Seaside territory in Australia proposes statue that will out-size ‘World’s Largest Pelican’
By Louis Hoglund
The claim to the “world’s largest pelican” may move to the far side of the planet.
Pelican Rapids and “Pelican Pete” have owned the bragging rights since 1957.
But now, a proposal in an Australian seaside township could forever alter history by a few feet; or a meter or so–if you speak Australian.
The tall and short of the issue is a plan being considered by the Central Coast council in New South Wales. Known as a feeding area for the “Australian Pelican,” the site has been a tourism attraction for birdwatchers. According to newspaper accounts, there is a small pelican statue there now, but Councilor Bruce McLachlan has proposed a larger figure, that would “out-rank” Pelican Rapids Pete. The Australian sculpture would be good for tourism. But McLachlan has also suggested that the Pelican statue could be used to promote environmental education and call attention to ocean pollution.
Recognizing that a friendly competition between Pelican Rapids, Minnesota, and the Central Coast of Australia could be a fun rivalry, the Pelican Rapids Press got the call from Australia radio station ABC Central Coast. Broadcaster Scott Levi put me on the air at about 7:30 am in Australia, which was about 4 p.m. Minnesota time.
I offered a bit of historic background on Pelican river, rapids and lake; the Pelican Pete statue; Minnesota history; and the many roadside attractions like Paul Bunyan in Bemidji, and the world’s largest prairie chicken down the road in Rothsay.
Meanwhile, Scott Levi offered up some history of the Australian pelican–which is larger than our Minnesota white pelican. In fact, the “Down Under” version of the big-beaked fowl is recorded as having the longest bill of any living bird.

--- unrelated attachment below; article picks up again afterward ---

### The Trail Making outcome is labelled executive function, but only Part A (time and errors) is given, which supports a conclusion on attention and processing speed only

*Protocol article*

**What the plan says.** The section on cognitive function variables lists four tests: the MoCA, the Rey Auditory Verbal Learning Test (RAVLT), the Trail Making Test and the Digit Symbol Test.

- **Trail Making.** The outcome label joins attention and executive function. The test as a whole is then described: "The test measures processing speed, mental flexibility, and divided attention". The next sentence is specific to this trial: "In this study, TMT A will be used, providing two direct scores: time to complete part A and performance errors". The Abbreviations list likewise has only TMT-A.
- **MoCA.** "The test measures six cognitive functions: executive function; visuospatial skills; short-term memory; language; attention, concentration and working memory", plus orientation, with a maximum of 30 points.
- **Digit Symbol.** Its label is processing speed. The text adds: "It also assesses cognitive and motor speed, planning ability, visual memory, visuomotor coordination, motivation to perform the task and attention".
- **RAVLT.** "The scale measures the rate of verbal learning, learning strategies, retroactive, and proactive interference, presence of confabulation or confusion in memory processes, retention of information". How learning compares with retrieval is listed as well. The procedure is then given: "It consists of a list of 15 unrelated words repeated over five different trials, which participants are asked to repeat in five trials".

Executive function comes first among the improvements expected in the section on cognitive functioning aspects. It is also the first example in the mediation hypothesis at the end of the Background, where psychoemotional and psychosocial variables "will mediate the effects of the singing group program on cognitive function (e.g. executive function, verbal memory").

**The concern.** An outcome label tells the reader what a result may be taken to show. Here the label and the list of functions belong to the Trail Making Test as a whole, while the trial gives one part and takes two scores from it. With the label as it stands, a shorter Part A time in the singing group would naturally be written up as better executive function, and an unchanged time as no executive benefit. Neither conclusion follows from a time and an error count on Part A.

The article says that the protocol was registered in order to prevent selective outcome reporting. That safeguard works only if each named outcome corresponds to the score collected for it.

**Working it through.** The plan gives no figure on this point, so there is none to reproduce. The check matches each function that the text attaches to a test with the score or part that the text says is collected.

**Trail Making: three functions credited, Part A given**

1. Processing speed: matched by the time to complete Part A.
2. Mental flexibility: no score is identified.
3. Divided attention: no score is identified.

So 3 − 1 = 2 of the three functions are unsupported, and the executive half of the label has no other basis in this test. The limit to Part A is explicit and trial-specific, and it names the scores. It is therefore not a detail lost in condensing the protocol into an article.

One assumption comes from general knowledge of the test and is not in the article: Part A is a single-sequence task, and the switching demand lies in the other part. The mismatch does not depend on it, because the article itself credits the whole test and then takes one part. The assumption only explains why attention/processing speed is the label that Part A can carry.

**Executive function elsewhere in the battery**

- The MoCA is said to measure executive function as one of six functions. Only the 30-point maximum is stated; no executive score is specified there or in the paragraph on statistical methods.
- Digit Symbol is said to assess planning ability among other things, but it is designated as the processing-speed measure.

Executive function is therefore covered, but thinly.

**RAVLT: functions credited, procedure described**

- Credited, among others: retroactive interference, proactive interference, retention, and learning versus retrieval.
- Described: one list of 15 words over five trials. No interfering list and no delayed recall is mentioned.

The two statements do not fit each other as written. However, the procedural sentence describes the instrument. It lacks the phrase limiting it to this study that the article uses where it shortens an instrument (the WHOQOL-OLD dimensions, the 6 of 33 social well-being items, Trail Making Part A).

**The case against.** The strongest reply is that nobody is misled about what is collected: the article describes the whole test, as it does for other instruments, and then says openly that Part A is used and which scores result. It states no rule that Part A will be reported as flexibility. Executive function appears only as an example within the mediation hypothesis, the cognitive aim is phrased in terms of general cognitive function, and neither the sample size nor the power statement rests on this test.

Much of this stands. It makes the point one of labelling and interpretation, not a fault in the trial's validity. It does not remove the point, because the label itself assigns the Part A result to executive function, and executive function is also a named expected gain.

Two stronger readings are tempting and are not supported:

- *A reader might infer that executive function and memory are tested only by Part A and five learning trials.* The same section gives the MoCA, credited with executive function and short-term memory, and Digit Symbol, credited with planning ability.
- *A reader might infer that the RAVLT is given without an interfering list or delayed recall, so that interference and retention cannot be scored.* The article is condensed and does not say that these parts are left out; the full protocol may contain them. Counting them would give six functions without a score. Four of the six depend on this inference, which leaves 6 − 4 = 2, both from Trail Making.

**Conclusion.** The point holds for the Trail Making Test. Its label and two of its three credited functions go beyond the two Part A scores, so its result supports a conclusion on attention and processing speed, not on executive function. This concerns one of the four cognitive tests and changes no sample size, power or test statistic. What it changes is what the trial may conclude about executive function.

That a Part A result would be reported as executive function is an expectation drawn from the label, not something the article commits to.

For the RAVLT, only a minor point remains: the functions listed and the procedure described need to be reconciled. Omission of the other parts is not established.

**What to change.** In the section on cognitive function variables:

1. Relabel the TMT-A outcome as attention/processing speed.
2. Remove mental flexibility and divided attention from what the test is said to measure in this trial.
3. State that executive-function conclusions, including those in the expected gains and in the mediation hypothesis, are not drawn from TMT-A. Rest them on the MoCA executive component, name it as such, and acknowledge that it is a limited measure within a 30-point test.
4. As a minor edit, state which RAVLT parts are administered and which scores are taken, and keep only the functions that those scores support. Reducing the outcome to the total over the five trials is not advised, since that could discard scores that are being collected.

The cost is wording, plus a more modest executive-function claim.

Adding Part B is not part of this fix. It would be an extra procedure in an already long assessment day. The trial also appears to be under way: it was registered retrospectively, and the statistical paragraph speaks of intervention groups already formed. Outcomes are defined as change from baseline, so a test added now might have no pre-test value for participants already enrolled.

So–in a real sense–Australia may already have the claim to the largest pelican.
Then, Levi launched into a terrifying story of an Australian pelican attacking a family pet.
“A bird supposedly grabbed a lady’s chihuahua and tried to digest it,” said Levi during the interview. He said the report wasn’t entirely confirmed, but widely reported.
To this, I had to explain the notion of “Minnesota Nice” for the Australian listeners. Minnesota pelicans, like Minnesotans in general, are far too polite. Never would one of our birds try to consume a pet dog.
The Australian plan, at this stage, is calling for an “artistic,” more aesthetically sophisticated sculpture.
There’s nothing “artsy-fartsy” about Pelican Pete. He was created in a shed, by a couple of local blacksmith-types: Anton and Ted Resset. Another local craftsman, Alvin Anderson, did the plaster work over the metal frame. “Pelican Pete” is a nuts-and-bolts, meat-and-potatoes creation–just like the Scandinavians who settled the area.
The story of the New South Wales plans to construct the largest pelican has gained global notoriety.
The internationally-acclaimed “Guardian” newspaper carried a story on the subject, which included a couple interview quotes from Jody Bowers, Pelican Rapids, who said “good for them, if they want to build it, I say go for it,” said Bowers to the Guardian. “I don’t think it would affect us too badly.”
Had there been more air time, I would have explained that Pelican Rapids actually has about three dozen “Pelican Petes.” In addition to our 15.5 foot statue, there are 30-some “Friends” of Pelican Pete scattered around town. This managerie of four-foot tall pelican figures were created in honor of the 50th anniversary of Pelican Pete, in 2007.
Further, I would have noted that the Pelican school yearbook, and one of the largest basketball tournaments in the upper midwest, are named for the roughly translated Native American word for pelican: Shada.
If I really wanted to be a smart-alec, I might have mentioned that Minnesotans–and upper midwesterners in general–have a “normal” speaking accent. What’s the deal with the way you Aussies talk???
And, I could have gone on with a multitude of reasons why Pelican Pete won’t easily surrender his throne in the intercontinental court.
But, in the meantime, I agree with “Down Under” broadcaster Scott Levi.
“It could be a wonderful rivalry; don’t you think, Mate?”